The opinion of the court was delivered by: Dennis L. Beck United States Magistrate Judge
FINDING AND RECOMMENDATION RECOMMENDING DISMISSAL OF PETITION FOR WRIT OF HABEAS CORPUS [Doc. 1]
Petitioner is a federal prisoner proceeding pro se with a petition for writ of habeas corpus pursuant to 28 U.S.C. § 2241.
Petitioner is currently in custody at the United States Penitentiary in Atwater, California, pursuant to a judgment rendered by the United States District Court for the District of Maine, Bangor Division, for robbery and use of a firearm. Petitioner was sentenced to a total aggregate term of 330 months in federal custody.
Petitioner's conviction was affirmed on appeal.
Petitioner indicates that he did however file a motion to vacate, set aside or correct the sentence pursuant to 28 U.S.C. § 2255 in the sentencing court. The sentencing court denied the motion on April 30, 2004.
On February 2, 2010, Petitioner filed the instant petition for writ of habeas corpus contending that the district court misadvised the jury as to an element of firearm offense. Petitioner further claims that he actually innocent and he has not had an unobstructed procedural shot at presenting his claim.
A federal prisoner who wishes to challenge the validity or constitutionality of his conviction or sentence must do so by way of a motion to vacate, set aside, or correct the sentence under 28 U.S.C. § 2255. Tripati v. Henman, 843 F.2d 1160, 1162 (9th Cir.1988); Thompson v. Smith, 719 F.2d 938, 940 (8th Cir.1983); In re Dorsainvil, 119 F.3d 245, 249 (3rd 1997); Broussard v. Lippman, 643 F.2d 1131, 1134 (5th Cir.1981). In such cases, only the sentencing court has jurisdiction. Tripati, 843 F.2d at 1163. A prisoner may not collaterally attack a federal conviction or sentence by way of a petition for a writ of habeas corpus pursuant to 28 U.S.C. § 2241. Grady v. United States, 929 F.2d 468, 470 (9th Cir.1991); Tripati, 843 F.2d at 1162; see also United States v. Flores, 616 F.2d 840, 842 (5th Cir.1980).
In contrast, a federal prisoner challenging the manner, location, or conditions of that sentence's execution must bring a petition for writ of habeas corpus under 28 U.S.C. § 2241. Capaldi v. Pontesso, 135 F.3d 1122, 1123 (6th Cir. 1998); United States v. Tubwell, 37 F.3d 175, 177 (5th Cir. 1994); Kingsley v. Bureau of Prisons, 937 F.2d 26, 30 n.5 (2nd Cir. 1991); United States v. Jalili, 925 F.2d 889, 893-94 (6th Cir. 1991); Barden v. Keohane, 921 F.2d 476, 478-79 (3rd Cir. 1991); United States v. Hutchings, 835 F.2d 185, 186-87 (8th Cir. 1987); Brown v. United States, 610 F.2d 672, 677 (9th Cir. 1990).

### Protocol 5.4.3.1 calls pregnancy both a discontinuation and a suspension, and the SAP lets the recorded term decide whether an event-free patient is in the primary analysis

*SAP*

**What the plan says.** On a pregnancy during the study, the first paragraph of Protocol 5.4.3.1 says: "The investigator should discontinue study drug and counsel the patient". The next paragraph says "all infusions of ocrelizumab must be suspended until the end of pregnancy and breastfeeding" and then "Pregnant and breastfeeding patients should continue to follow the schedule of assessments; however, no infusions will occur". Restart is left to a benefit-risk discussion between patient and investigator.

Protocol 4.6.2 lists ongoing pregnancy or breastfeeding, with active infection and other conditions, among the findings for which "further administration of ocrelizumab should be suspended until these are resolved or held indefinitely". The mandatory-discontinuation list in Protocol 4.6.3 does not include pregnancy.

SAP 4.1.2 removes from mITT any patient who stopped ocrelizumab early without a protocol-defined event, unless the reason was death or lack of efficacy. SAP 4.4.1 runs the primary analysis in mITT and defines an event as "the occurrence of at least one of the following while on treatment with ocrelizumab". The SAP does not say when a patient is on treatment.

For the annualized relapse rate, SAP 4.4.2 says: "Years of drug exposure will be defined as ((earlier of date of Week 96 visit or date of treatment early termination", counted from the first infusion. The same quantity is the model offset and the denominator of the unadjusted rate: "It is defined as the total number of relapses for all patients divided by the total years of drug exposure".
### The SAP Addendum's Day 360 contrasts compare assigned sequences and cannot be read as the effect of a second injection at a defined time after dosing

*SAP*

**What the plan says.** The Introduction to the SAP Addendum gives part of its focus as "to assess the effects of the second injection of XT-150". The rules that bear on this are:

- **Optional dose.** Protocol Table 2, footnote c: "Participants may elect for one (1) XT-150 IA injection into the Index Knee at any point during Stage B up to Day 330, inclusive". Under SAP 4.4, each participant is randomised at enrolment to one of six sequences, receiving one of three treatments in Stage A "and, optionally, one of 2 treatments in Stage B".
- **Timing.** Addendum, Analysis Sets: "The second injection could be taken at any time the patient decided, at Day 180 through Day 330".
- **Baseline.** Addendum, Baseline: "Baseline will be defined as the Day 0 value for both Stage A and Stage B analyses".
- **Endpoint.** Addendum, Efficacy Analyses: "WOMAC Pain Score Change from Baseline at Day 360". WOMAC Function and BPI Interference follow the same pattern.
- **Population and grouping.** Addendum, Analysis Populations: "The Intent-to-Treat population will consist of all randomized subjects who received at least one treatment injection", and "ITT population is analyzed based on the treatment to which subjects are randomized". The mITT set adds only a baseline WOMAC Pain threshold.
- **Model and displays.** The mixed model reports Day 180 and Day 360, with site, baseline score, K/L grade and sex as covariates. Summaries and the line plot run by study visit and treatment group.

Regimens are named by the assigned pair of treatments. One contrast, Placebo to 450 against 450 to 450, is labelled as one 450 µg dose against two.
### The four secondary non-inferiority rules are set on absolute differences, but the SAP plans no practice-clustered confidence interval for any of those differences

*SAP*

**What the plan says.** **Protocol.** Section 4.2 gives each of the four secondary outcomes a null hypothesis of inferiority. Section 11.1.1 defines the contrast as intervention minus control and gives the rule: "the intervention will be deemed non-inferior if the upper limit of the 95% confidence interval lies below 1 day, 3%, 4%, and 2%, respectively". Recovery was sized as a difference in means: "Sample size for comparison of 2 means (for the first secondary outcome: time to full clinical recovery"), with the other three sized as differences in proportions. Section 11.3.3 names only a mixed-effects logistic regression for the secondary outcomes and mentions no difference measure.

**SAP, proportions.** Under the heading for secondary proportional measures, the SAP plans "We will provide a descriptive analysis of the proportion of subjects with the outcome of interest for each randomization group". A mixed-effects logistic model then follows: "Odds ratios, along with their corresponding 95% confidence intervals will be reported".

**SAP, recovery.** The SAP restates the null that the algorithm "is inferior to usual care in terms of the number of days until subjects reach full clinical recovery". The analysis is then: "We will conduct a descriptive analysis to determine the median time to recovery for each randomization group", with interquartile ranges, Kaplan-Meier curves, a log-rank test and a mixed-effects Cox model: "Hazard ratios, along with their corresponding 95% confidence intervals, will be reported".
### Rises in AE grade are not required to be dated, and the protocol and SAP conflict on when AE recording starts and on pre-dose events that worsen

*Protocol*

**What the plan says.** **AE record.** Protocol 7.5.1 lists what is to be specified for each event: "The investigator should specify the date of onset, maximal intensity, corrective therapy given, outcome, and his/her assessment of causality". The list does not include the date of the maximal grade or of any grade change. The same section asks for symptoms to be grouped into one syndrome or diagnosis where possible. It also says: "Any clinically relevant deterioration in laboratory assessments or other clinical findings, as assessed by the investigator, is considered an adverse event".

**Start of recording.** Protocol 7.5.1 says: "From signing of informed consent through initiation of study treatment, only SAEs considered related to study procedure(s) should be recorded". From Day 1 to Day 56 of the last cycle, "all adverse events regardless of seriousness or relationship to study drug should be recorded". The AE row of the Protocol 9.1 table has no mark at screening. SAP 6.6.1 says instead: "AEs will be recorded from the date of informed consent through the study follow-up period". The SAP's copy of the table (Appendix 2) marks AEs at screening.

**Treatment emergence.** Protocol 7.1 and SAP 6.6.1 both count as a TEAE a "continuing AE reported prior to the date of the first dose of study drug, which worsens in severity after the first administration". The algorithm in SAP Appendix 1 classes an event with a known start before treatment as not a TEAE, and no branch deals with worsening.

In this case, Petitioner is challenging the validity and constitutionality of his sentence rather than an error in the administration of his sentence. Therefore, the appropriate procedure would be to file a motion pursuant to § 2255 and not a habeas petition pursuant to § 2241.
In rare situations, a federal prisoner authorized to seek relief under § 2255 may seek relief under § 2241 if he can show the remedy available under § 2255 to be "inadequate or ineffective to test the validity of his detention." United States v. Pirro, 104 F.3d 297, 299 (9th Cir.1997) (quoting § 2255). Although there is little guidance from any court on when § 2255 is an inadequate or ineffective remedy, the Ninth Circuit has recognized that it is a very narrow exception. Id; Aronson v. May, 85 S.Ct. 3, 5 (1964) (a court's denial of a prior § 2255 motion is insufficient to render § 2255 inadequate.); Tripati, 843 F.2d at 1162-63 (9th Cir.1988) (a petitioner's fears of bias or unequal treatment do not render a § 2255 petition inadequate); Williams v. Heritage, 250 F.2d 390 (9th Cir.1957); Hildebrandt v. Swope, 229 F.2d 582 (9th Cir.1956). The burden is on the petitioner to show that the remedy is inadequate or ineffective. Redfield v. United States, 315 F.2d 76, 83 (9th Cir. 1963).
Petitioner indicates that he previously filed a § 2255 motion which was denied on April 30, 2004. In an attempt to demonstrate that § 2255 is inadequate or ineffective, Petitioner contends that he was unable to file a proper 2255 motion due to his mental disability and lack of professional assistance. First, there is no absolute right to counsel in filing a section 2255 motion. Rather, the court may appoint counsel if the interest of justice so requires. 18 U.S.C. § 3006A(a)(2)(B); 28 U.S.C. § 2255(g). Thus, to the extent Petitioner believes counsel should be appointed, he must seek relief in the sentencing court. Second, Petitioner has not stated whether he has sought permission to file a successive § 2255 motion. It is possible that the motion would be granted in which case Petitioner would have another opportunity to present his claim in the proper forum. Thus, Petitioner has not shown that he did not have an "unobstructed procedural shot" at presenting his challenges to the sentencing court. Last, Petitioner's actual innocence claim is based on an alleged erroneous jury instruction regarding the elements of the ...